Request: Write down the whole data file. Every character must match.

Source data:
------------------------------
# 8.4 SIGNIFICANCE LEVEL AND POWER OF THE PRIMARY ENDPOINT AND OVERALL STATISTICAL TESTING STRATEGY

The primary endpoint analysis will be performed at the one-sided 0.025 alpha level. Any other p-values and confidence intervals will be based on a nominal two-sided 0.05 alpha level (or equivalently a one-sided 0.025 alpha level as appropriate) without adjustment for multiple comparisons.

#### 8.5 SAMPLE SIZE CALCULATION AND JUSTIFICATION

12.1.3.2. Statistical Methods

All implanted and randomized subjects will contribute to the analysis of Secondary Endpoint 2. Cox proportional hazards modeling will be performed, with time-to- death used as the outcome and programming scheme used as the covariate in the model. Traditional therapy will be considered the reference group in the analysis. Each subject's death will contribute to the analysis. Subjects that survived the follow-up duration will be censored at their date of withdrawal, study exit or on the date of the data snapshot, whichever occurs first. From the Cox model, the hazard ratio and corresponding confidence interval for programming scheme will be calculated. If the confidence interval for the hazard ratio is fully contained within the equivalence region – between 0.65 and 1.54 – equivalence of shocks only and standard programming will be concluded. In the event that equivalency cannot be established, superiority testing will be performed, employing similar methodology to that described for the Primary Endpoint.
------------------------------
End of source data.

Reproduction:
# 8.4 SIGNIFICANCE LEVEL AND POWER OF THE PRIMARY ENDPOINT AND OVERALL STATISTICAL TESTING STRATEGY

The primary endpoint analysis will be performed at the one-sided 0.025 alpha level. Any other p-values and confidence intervals will be based on a nominal two-sided 0.05 alpha level (or equivalently a one-sided 0.025 alpha level as appropriate) without adjustment for multiple comparisons.

#### 8.5 SAMPLE SIZE CALCULATION AND JUSTIFICATION

12.1.3.2. Statistical Methods

All implanted and randomized subjects will contribute to the analysis of Secondary Endpoint 2. Cox proportional hazards modeling will be performed, with time-to- death used as the outcome and programming scheme used as the covariate in the model. Traditional therapy will be considered the reference group in the analysis. Each subject's death will contribute to the analysis. Subjects that survived the follow-up duration will be censored at their date of withdrawal, study exit or on the date of the data snapshot, whichever occurs first. From the Cox model, the hazard ratio and corresponding confidence interval for programming scheme will be calculated. If the confidence interval for the hazard ratio is fully contained within the equivalence region – between 0.65 and 1.54 – equivalence of shocks only and standard programming will be concluded. In the event that equivalency cannot be established, superiority testing will be performed, employing similar methodology to that described for the Primary Endpoint.